For instance, here's an anecdote that would sound goofier in any other telling than Shirer's dead-serious portentous style. In the 1880s the Third Republic was not stable or established. Remember that both Republics #1 and #2 had quickly mutated into Empires, and nobody expected better of this one. An anti-republican general with pretentions to glory (yes, a real guy) spectacularly won a parliamentary by-election in Paris over united republic-supporting opposition. As the news emerged, his followers gathered in the streets, expecting him to lead them in a march on the government offices to stage a coup. (And the government took this seriously: they were cowering under their desks.)

But the general, being French, decided to spend a few hours dallying with his mistress first. By the time he arrived, all his followers had given up and gone home.

[Interruption from cat. I am just a pathway between the table behind me and the floor in front of me.]

A few dozen pages and a few decades later, we're introduced to a rising politician named Pierre Laval. In the personality sketch, we're told that Laval "remained devoted [to his wife] to his dying day." That would be the day in 1945 that he was executed for treason, wouldn't it? But Shirer is going to keep that little nugget of information to himself for a while from those readers who don't already know it, is he? Sneaky bugger.

Sunday, May 10, 2020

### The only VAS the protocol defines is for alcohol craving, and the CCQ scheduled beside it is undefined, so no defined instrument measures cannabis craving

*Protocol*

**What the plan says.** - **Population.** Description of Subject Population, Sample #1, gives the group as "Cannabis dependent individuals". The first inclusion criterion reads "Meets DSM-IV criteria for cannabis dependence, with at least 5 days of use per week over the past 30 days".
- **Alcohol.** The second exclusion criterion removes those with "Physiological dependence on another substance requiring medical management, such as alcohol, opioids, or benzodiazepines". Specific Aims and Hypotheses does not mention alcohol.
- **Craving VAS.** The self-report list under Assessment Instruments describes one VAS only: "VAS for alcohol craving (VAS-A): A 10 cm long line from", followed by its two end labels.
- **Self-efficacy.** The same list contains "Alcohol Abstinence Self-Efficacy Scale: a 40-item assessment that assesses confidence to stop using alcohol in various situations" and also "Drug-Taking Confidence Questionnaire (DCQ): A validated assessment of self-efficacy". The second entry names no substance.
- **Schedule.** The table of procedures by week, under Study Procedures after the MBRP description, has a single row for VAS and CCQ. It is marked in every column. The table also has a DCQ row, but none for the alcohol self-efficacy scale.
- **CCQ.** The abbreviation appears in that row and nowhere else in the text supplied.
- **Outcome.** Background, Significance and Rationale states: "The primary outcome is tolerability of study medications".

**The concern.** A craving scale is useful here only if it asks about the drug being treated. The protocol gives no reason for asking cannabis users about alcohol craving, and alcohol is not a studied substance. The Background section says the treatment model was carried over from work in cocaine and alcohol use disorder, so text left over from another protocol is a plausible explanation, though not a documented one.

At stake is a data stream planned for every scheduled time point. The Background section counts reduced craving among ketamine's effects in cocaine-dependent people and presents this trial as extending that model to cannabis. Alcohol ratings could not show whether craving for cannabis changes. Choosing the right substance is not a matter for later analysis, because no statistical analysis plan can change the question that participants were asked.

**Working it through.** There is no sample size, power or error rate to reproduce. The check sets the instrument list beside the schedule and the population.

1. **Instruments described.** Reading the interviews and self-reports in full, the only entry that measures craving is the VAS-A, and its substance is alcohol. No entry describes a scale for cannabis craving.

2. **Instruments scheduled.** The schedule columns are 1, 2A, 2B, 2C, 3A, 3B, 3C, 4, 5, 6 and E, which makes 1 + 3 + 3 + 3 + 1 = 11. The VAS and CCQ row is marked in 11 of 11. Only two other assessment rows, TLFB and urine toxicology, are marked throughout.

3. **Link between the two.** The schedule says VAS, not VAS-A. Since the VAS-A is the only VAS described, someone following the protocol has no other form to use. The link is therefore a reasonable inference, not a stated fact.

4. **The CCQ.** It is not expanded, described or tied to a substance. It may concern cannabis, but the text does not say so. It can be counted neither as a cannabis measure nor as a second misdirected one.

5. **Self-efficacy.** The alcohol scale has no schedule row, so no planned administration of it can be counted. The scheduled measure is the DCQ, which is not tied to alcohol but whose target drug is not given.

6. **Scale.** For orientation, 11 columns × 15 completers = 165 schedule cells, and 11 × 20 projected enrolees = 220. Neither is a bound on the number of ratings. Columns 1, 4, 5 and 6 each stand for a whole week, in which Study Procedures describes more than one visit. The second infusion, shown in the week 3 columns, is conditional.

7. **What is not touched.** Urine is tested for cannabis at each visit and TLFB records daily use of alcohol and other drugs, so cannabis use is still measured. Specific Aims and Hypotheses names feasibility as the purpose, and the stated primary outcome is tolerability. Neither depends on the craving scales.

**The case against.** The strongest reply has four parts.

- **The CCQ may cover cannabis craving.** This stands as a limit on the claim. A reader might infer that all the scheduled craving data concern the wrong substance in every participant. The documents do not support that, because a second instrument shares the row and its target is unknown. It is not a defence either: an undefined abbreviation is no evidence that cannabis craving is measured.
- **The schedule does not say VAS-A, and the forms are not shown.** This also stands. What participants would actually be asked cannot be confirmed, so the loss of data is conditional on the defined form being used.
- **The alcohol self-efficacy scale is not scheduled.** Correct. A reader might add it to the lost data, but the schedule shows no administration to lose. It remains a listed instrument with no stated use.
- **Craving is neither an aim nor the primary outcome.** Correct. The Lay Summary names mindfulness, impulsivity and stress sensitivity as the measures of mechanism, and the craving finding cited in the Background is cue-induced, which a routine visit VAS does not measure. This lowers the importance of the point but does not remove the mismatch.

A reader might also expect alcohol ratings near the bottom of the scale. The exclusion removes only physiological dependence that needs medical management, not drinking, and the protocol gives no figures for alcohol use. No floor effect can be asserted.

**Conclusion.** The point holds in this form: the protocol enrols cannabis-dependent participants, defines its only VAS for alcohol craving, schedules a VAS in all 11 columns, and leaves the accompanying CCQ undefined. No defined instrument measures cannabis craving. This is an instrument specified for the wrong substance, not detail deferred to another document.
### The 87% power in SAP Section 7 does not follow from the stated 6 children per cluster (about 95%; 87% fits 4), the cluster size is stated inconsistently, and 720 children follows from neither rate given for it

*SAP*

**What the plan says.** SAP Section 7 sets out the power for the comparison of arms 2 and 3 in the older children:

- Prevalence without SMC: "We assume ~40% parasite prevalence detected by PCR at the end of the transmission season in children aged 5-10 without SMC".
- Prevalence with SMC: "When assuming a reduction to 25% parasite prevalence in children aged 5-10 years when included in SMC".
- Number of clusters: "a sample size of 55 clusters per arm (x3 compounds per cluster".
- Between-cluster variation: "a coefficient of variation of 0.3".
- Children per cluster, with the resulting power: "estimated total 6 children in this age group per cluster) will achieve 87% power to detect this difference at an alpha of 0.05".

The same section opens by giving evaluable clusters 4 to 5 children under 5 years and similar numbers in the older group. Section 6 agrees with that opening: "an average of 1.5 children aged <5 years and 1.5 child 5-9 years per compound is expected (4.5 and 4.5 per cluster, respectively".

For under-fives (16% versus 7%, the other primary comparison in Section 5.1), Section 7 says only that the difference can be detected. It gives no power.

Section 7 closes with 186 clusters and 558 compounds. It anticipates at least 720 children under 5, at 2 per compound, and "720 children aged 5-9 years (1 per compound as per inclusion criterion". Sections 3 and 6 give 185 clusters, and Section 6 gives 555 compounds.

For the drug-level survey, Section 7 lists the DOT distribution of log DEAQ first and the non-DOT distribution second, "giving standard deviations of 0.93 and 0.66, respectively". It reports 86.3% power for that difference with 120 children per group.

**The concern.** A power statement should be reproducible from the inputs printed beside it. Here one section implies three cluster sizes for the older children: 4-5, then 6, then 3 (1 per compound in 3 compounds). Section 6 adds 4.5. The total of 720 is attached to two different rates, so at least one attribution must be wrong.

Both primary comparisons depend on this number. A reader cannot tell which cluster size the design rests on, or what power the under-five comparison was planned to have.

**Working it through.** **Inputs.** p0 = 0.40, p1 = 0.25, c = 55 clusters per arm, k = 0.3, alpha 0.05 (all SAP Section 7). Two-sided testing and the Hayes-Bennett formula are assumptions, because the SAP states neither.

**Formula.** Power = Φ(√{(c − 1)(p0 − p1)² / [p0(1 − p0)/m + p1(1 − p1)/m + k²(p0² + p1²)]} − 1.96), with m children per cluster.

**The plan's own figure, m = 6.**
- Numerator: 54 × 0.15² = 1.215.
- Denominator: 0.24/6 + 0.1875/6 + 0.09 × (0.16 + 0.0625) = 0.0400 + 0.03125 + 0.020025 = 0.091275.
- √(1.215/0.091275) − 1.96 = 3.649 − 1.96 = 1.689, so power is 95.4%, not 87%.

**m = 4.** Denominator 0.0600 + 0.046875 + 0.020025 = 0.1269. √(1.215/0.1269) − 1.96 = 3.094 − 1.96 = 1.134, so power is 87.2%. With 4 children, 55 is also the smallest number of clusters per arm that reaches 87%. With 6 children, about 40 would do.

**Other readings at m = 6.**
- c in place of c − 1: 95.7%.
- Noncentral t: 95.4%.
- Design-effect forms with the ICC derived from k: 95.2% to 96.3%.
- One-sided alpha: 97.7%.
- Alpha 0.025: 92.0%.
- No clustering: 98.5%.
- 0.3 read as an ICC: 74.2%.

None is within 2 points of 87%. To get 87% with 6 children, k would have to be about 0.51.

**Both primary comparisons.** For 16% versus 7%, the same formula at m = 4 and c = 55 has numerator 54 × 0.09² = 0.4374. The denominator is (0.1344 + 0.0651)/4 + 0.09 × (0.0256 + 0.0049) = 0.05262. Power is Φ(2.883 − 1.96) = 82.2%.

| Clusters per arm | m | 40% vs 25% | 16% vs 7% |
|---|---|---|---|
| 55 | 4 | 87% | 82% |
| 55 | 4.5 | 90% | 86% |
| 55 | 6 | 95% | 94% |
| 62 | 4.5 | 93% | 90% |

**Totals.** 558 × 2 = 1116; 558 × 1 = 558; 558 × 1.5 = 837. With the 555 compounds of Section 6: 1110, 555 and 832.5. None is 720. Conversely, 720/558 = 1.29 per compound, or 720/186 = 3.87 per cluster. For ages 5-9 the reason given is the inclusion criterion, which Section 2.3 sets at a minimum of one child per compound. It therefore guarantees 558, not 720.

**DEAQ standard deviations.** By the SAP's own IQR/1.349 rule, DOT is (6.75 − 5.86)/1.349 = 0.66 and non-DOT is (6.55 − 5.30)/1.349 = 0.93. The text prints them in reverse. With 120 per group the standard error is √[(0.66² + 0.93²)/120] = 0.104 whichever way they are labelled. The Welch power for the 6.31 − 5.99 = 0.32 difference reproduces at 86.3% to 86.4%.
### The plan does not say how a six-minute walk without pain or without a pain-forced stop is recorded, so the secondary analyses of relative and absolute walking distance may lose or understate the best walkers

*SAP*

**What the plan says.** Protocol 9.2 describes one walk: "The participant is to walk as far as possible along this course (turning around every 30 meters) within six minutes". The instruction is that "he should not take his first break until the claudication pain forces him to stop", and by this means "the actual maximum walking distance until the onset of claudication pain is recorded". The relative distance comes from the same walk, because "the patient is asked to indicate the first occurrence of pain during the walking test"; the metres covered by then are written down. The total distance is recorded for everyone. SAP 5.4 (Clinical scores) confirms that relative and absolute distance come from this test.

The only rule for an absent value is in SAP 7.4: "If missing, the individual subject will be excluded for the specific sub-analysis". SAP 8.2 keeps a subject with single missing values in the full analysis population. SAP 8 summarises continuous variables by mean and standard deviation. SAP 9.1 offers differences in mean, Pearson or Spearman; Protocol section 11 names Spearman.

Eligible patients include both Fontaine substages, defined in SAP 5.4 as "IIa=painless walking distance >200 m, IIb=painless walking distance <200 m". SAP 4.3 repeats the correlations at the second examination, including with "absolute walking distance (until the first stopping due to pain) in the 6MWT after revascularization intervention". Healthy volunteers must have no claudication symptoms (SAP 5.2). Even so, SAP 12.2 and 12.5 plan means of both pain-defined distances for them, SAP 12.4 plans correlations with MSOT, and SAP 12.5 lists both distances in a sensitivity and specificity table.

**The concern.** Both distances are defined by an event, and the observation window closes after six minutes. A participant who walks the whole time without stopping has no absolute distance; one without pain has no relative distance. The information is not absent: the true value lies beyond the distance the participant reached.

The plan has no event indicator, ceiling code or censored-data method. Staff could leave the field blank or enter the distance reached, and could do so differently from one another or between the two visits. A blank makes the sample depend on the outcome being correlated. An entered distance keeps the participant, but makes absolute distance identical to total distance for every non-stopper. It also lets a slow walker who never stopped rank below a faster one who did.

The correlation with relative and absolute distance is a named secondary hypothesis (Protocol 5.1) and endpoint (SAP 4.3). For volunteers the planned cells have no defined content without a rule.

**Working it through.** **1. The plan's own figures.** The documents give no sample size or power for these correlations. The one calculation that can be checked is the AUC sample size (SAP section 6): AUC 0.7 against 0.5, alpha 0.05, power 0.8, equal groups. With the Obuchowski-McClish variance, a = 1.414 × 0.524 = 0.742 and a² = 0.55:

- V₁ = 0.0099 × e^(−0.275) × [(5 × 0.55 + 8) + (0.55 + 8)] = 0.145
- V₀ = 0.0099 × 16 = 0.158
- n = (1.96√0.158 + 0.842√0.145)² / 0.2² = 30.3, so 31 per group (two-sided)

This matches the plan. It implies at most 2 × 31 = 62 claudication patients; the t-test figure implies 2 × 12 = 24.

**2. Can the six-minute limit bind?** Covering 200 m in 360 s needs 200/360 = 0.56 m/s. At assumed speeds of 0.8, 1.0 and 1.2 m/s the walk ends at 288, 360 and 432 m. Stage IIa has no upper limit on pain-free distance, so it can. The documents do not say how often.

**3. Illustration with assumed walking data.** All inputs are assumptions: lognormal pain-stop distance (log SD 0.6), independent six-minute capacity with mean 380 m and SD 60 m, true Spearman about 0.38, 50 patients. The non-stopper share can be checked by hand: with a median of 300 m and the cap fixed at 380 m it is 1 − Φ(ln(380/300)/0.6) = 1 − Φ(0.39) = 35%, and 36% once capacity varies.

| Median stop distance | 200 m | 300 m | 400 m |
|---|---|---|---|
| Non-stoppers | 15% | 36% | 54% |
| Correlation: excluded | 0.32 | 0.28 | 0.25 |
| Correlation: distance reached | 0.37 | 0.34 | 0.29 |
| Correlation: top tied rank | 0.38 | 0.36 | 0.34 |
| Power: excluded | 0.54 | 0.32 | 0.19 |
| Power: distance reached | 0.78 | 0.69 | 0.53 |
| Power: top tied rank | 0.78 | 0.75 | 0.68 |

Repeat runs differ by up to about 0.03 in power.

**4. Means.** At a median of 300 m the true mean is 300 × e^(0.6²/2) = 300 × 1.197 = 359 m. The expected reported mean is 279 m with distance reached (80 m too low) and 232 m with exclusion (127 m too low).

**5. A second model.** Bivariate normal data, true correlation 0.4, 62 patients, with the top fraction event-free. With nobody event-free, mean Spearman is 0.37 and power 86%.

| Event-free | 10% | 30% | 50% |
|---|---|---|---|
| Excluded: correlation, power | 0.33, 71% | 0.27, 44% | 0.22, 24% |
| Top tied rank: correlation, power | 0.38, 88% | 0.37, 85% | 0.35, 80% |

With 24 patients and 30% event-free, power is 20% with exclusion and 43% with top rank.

it's not Mother's Day

Not for us; we're both orphans now, and for several years. *sob*

Yes, we miss our mothers. It's tough to read ads saying do this or that for your Mom, and I can't.

Biggest accomplishment of the day: I submitted my paper. On the new electronic submission system, and it actually worked, yay. Last thing I did to the file before submitting it: changed the font size to 12 and double-spaced it. I don't mind submitting it like that, but I can't write that way.

After my computer glasses and my pocket calendar last week, what's missing this week is: my cell phone. I have vague recollections of putting it on a shelf somewhere, but it's not on any of the likely shelves. Another good reason for not giving up my land line. And another reason: I've been invited to be interviewed on a podcast, and damned if I want the sound quality to be as awful as many of the other guests (so no Skype or Zoom either), and damned if I'm going to spend half an hour talking on a cell phone.

Saturday, May 9, 2020

to be continued

We're still carrying on in the lockdown period, but I think the cats - who never went outside even before - are going a little stir-crazy. Tybalt has taken literally to bouncing off the walls - he'll run at an angle, and jump up on the wall to take off in a different direction - and he gets more insistent on playtime, meowing loudly until we acquiesce. Unfortunately, as his most active times coincide with my sleepiest, things don't always go as he wants.

It's also beginning to get warmer, lovely time to be cooped up inside, and not much better broiling outside, and the cats are reacting to that too; Tybalt lying stretched out in the manner of "the cat was thiiiis long" jokes, while Maia curls up like a pill bug.

Our nephew is still doing our weekly shopping, plagued by intermittent shortages: eggs one week, cooked chicken meat the next, frozen desserts (!), toilet paper still going on. This may have to continue for some time. I'm very concerned about premature re-openings, and here is Mr Drum explaining why. And our leadership: he has something to say about that too; the thought that there are still people prepared to vote for this guy astounds me; if you don't like the current alternatives, get another one, or just stay home, which is what you're expecting the opponents who don't like the alternatives to do.